GradeSaver (TM) ClassicNotes: Poe's Short Stories Study Guide
Home : Poe's Short Stories : Study Guide : Summary and Analysis of The Masque of the Red Death

Poe's Short Stories Summary and Analysis

by Edgar Allan Poe

The Masque of the Red Death

The "Red Death" of the title is described as a particularly lethal disease whose symptoms include sharp pains, dizziness, profuse bleeding, and red stains on the bodies and faces of the victims. The contagion causes death within thirty minutes of infection, and consequently any sign of the red stain on a man causes him to be shunned by the populace. Although the disease is running rampant through his country, Prince Prospero remains oddly happy and carefree and invites a thousand of his healthy noble friends to join him in hiding from the disease in his abbey, which he then locks away from the outside world. He stocks the abbey with enough food to survive and leaves the surrounding country to its fate while holding wild parties within the building.

After five or six months, Prospero decides to hold a grand masked ball, which he holds in the seven rooms of an imperial suite. Instead of having the suite form one long hall, Prospero has the apartments segregated by sharp turns, and tall stained glass windows on each side of the room look out into the surrounding corridor. Each room features a different color, which matches the color of the window: the first room is blue, the second purple, the third green, the fourth orange, the fifth white, and the sixth violet.

The seventh room, however, is slightly different in that although the dominant color is black, the windows are blood red. The lights shining through the window from the corridors creates such a ghastly effect in this room that most of the guests avoid the room altogether. In this apartment is also a giant ebony clock, whose pendulum swings ominously and whose hourly ringing is so disturbing that it invariably disconcerts the musicians, dancers, and other revelers, causing everyone to pause until the chimes fade away, at which point everyone nervously resumes their actions.

Other than the unnerving seventh room, the ball is boldly and wildly decorated in a way that hints at Prospero's potential madness. The masqueraders' costumes are similarly wild, almost to the point of grotesqueness, and the party is described as "a multitude of dreams," despite the regular interruption of the gaiety by the ebony clock. All the apartments are crowded except for the seventh, and the ball continues until the stroke of midnight.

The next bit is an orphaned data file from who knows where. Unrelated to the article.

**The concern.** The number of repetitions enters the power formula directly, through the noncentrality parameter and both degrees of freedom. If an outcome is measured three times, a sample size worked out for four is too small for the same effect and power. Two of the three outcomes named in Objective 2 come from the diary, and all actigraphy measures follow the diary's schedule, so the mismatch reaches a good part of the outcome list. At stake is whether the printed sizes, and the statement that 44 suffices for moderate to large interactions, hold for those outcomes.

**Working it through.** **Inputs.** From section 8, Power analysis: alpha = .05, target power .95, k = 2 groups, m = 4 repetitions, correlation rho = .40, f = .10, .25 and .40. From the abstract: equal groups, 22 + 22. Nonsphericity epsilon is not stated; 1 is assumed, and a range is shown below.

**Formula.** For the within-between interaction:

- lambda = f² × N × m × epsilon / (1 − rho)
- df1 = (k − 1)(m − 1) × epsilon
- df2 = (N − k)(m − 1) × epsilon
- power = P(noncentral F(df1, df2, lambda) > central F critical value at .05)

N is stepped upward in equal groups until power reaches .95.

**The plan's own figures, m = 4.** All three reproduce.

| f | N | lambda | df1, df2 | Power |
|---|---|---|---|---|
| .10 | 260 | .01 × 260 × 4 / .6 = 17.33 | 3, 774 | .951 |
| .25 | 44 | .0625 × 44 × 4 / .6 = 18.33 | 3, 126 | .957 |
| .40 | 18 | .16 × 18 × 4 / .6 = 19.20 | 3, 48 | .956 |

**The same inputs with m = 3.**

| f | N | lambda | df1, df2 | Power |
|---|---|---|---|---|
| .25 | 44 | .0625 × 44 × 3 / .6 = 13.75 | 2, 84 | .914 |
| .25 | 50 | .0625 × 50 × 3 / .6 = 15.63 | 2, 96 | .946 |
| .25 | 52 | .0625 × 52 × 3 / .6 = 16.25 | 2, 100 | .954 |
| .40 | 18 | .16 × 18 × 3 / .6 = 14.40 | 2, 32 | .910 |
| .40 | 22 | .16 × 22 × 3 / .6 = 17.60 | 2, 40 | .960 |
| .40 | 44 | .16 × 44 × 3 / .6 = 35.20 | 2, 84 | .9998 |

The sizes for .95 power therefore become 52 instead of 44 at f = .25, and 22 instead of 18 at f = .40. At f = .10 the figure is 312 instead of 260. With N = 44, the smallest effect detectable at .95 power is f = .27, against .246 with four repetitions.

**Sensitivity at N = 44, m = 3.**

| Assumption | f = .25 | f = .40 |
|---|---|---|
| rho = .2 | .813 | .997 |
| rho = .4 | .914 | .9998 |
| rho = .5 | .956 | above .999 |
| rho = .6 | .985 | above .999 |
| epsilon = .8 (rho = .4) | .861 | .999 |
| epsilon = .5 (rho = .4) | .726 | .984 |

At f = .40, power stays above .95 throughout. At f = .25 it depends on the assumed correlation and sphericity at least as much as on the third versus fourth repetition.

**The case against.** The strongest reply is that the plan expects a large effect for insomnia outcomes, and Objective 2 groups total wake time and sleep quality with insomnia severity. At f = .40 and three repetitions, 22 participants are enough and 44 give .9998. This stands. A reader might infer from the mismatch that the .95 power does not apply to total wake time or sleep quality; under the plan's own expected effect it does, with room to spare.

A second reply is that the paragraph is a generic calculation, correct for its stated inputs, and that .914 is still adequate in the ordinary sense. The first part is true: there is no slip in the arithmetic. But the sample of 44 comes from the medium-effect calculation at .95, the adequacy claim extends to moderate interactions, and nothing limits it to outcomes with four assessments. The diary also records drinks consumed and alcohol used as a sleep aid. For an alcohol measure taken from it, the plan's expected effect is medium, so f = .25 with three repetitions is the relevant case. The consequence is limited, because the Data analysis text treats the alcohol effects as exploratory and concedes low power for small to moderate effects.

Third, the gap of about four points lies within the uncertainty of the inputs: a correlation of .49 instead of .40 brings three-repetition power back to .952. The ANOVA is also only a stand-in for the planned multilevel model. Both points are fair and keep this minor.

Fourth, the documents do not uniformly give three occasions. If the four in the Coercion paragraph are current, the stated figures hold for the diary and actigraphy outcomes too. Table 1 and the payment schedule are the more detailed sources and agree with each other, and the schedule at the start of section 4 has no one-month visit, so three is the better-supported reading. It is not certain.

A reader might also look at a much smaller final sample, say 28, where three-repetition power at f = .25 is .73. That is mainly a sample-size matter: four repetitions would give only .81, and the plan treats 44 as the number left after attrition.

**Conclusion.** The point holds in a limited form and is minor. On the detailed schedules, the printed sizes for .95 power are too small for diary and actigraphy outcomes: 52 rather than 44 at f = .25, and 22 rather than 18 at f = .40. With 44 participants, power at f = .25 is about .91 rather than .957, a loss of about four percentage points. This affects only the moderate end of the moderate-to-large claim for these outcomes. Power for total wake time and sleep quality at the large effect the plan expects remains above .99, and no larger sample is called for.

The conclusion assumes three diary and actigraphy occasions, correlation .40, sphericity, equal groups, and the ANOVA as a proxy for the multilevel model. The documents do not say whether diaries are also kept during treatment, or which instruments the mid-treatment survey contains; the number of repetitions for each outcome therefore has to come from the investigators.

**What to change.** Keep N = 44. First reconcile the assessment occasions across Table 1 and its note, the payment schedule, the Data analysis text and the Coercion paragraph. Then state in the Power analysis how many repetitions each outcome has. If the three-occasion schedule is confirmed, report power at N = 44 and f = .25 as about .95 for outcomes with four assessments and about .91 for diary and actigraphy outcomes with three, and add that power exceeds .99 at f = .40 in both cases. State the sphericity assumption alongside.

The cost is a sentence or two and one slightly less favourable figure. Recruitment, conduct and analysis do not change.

At midnight, when the clock strikes twelve times, a masked figure appears whose costume arouses emotions in the crowd that range from surprise and disapproval to terror. He stands out even in the gaudily dressed crowd because he is dressed as the Red Death. The tall, thin figure wears funeral garments marked with blood and a mask that resembles a corpse with the disease's characteristic red stains. Despite their debauchery, the crowd is stunned rather than amused by the costume, and, from the blue room, Prospero angrily demands into the silence that the figure be seized, unmasked, and hanged.

The prince's courtiers begin to move towards the masked intruder, but the figure begins to slowly walk towards Prospero, and everyone in the crowd is too afraid to grab him. By the time he reaches the violet room, Prospero becomes enraged and ashamed of his temporary lack of courage, and he rushes through the six rooms towards the masked intruder, wielding a dagger. At first the intruder retreats towards the seventh apartment, but when Prospero approaches the figure at the end of the violet room, the latter turns to face Prospero, who drops the dagger as he falls dead to the floor on the black carpet of the seventh room.

In despair, the crowd finally swarms around the unmoving figure of the Red Death, but they realize to their horror that there is no tangible body underneath the figure's mask and funeral garments. The revelers realize that the Red Death has finally caught up with them "like a thief in the night," and one by one, all of the partygoers fall, despairing and dying, to the floor. As the last of the guests dies, the ebony clock ceases to work, "and Darkness and Decay and the Red Death held illimitable dominion over all."

Analysis